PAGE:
Fellow Passengers: This week’s Promise Passage* (Genesis 6:5-13) transports me to the haunted memory of one of the early horror stories of humanity, God’s judgment on the people of Noah’s time and the watery grave destruction of all living things (save those in the ark). Nothing like a divinely inspired holy holocaust for us to transform into a cute children’s story, complete with music about the arky arky made of gopher barky barky. No, this is not kid’s fare, it is definitely R-rated nightmare-inducing material when you get right down to it. What has captivated me for many years is how different communities of faith throughout Jewish history interpreted the story, and how at least two different versions were woven into the final compiled story we have in our Bibles. Scholars of the Hebrew Bible have studied this story, and note how some aspects of the story are repeated, and how some of the details in the story appear to come from different story-tellers. They conclude that for many centuries the story of Noah was transmitted orally, and when the faith community divided into different theological camps, similar to our different denominations, the various camps told the story differently, to reflect those different theological emphases. Hebrew Bible scholars are sort of like handwriting experts who can examine a text and see how parts of it were written by different people, based on the style of writing, the different use of language, etc. In the case of the Noah story, two sources have been identified, called the Priestly and Jawist traditions, based on how the various storytellers referred to God and the particular theologies they espoused.
Here’s one example, one which has long interested me. It involves what made God angry enough to kill off the world in the first place. For the Jawist community (named so because they consistently use the name Jaweh for God), the capital sin of humanity was their wicked hearts and evil thoughts (6:5). For the Priestly story-teller, the capital sin was the systemic corruption of the earth and violence (6:11-13). This interests me because these two different accounts of what was wrong with humanity match up perfectly with the ideologies of conservative and liberal theologies. Conservative theology believes that the primary problem with humanity is the heart, and if every individual could simply receive Christ and transform their hearts, the world would be ok. Liberal theology, on the other hand, sees the problem in terms of systems of corruption and violence, in other words, community or corporate sin. For them, salvation involves doing work for justice to rid the world of corruption and violence. The beauty of the Bible, the inspiration of the writers, is that they wove both perspectives into one story. It is not an either/or proposition. God is not happy with wicked individuals who harbor evil thoughts; neither is God is happy with corrupt systems that promote violence and break down communities. For the biblical writer, the personal is political and the political is personal. They are not separate.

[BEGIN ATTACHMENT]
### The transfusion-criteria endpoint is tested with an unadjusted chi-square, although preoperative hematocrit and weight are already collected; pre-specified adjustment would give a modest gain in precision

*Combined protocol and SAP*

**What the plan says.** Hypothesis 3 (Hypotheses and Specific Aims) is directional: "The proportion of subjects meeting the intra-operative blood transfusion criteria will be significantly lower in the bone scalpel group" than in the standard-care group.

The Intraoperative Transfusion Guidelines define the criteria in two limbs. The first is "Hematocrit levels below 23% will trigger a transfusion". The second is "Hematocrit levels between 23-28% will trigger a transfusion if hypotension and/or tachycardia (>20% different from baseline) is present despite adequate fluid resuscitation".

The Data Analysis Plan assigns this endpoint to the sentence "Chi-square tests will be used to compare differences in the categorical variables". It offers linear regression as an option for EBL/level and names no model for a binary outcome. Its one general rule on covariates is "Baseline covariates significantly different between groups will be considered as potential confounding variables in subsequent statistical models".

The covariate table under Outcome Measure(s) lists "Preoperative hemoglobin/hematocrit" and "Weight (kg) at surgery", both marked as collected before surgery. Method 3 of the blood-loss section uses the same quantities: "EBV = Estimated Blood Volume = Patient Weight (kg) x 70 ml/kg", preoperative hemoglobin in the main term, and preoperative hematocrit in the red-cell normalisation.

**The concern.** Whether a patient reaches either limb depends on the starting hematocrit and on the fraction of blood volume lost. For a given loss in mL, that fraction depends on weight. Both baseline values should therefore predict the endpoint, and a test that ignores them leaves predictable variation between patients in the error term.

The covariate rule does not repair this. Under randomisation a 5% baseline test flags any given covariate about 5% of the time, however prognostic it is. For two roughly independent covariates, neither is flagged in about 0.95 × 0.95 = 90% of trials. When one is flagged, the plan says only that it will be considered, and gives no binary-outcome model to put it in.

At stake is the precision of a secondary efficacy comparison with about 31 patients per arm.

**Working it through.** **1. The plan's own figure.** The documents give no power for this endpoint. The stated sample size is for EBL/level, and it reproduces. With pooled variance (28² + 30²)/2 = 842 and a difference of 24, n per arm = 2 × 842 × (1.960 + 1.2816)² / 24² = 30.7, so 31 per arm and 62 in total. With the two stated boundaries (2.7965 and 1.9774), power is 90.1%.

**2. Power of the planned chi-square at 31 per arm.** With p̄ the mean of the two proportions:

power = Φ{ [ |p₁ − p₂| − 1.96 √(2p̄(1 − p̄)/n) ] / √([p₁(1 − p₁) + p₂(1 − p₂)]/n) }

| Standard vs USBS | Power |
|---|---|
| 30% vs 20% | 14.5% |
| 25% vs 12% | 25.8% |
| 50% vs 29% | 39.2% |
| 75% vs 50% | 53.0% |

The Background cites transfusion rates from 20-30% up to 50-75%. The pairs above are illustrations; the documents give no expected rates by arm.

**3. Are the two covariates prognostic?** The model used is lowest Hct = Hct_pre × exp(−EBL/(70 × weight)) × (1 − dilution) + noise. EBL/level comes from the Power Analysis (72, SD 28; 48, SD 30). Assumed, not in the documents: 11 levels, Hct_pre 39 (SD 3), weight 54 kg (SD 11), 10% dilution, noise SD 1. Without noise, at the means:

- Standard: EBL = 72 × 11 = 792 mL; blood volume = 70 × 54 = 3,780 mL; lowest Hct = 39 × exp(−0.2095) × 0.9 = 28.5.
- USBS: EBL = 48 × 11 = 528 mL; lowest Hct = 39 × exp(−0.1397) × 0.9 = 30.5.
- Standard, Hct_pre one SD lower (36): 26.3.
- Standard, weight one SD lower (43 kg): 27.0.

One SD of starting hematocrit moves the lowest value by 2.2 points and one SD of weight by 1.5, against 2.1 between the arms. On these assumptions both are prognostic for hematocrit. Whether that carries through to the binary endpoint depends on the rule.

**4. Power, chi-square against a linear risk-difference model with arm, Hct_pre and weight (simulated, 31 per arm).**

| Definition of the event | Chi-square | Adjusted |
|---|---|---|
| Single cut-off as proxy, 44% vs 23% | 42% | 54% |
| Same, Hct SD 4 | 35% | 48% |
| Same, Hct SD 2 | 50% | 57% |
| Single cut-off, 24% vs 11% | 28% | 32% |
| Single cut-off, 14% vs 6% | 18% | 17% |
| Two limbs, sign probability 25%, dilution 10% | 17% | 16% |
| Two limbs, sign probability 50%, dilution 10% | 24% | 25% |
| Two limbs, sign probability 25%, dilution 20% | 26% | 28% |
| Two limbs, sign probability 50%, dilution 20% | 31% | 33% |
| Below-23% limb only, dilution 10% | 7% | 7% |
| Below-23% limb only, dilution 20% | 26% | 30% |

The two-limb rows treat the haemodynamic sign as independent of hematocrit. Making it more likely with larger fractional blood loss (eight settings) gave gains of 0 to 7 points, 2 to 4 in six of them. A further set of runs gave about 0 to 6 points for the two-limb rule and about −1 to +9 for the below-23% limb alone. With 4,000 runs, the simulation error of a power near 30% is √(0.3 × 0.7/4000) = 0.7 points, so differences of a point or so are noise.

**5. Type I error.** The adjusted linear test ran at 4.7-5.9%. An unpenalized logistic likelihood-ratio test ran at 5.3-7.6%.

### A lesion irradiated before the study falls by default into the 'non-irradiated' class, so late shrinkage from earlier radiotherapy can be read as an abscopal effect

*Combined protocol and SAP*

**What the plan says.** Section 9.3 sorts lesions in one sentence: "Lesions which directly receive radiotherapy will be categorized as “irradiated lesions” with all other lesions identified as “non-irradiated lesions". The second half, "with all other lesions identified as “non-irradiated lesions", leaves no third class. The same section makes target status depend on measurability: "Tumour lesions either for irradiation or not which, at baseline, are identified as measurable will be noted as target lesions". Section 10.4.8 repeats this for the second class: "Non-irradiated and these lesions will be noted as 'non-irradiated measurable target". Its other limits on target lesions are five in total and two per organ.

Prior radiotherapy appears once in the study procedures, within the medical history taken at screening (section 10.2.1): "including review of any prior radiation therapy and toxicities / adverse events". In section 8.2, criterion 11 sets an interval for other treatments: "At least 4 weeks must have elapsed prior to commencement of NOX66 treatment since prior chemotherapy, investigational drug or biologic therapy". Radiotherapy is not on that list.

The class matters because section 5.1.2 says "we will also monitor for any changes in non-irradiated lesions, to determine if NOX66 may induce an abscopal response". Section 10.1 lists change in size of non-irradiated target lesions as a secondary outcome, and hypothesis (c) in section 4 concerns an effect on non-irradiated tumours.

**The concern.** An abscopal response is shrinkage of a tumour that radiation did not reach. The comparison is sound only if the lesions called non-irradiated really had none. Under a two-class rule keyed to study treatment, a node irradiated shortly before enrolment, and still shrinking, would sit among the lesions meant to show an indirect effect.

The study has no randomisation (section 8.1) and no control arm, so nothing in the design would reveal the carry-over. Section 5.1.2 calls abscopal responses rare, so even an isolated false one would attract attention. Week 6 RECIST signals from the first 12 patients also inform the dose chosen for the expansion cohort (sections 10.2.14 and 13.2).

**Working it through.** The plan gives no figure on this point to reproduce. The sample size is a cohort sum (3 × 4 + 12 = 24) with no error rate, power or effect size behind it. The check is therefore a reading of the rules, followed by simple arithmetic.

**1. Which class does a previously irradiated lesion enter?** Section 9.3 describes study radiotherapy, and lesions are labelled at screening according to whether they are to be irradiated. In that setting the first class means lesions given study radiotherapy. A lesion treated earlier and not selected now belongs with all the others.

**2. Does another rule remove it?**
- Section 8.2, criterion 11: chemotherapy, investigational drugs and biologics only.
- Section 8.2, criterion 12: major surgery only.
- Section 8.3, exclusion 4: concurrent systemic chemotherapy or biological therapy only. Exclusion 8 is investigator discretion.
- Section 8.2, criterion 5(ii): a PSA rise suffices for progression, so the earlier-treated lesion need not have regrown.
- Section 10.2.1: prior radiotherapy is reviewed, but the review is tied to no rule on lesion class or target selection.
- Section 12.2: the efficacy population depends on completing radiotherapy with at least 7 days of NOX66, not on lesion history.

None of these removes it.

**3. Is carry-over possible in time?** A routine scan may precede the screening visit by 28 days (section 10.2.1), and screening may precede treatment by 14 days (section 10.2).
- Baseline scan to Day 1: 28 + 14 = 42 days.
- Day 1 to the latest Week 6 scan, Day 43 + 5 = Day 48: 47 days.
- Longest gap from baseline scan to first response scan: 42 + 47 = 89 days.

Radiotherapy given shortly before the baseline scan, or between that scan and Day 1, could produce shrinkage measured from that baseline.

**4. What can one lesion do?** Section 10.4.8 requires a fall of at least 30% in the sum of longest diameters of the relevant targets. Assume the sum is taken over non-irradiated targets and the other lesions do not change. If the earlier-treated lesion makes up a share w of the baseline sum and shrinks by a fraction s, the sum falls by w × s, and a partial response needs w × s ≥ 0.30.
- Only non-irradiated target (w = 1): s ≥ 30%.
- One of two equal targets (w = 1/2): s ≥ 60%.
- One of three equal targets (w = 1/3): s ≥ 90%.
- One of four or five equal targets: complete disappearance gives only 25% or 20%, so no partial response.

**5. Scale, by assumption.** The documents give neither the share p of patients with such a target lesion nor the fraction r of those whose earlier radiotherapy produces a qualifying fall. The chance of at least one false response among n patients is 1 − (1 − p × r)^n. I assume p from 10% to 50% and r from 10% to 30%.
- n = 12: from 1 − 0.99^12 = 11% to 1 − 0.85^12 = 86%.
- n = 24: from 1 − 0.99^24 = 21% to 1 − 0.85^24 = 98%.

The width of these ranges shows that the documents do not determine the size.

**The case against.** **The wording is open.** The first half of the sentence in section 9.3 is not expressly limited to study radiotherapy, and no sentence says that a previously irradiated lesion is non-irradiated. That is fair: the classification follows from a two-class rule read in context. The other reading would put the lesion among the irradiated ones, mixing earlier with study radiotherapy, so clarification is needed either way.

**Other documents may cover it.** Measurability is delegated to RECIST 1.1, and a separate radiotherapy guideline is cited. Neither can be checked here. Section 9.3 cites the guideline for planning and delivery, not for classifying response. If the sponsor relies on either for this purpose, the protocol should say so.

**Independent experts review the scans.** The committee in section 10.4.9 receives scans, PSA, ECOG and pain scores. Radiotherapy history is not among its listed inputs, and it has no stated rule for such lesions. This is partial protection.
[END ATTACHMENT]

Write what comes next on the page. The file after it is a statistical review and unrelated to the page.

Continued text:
Pardon the lengthy essay on biblical authorship and theology, but it seems relevant to what we teach and preach today. As Christians, we can claim that Christ defeated all sin on the cross, not only that individual sin manifested in the wickedness of hearts, but also that systemic sin manifested in corporate corruption and cultures of violence. Jesus, who incorporated the Noah story in his teaching on readiness for the incoming Kingdom, helps me re-imagine the nightmare story of the flood in my journey of faith. I can envision every baptism as a miniature flood, a few seconds that encapsulate 40 days and nights of rain, representing a virtual genocide of the principalities and powers of sin – individual and corporate. The newly baptized believer is raised to new life with a transformed heart and announces a new vision of community. The flood is still a frightening story, but as the song says, If I can’t swim after forty days, and my mind is crushed by crashing waves, lift me up when I am falling.
How about you? Where does this Promise Passage take you on your journey of faith? Feel free to comment.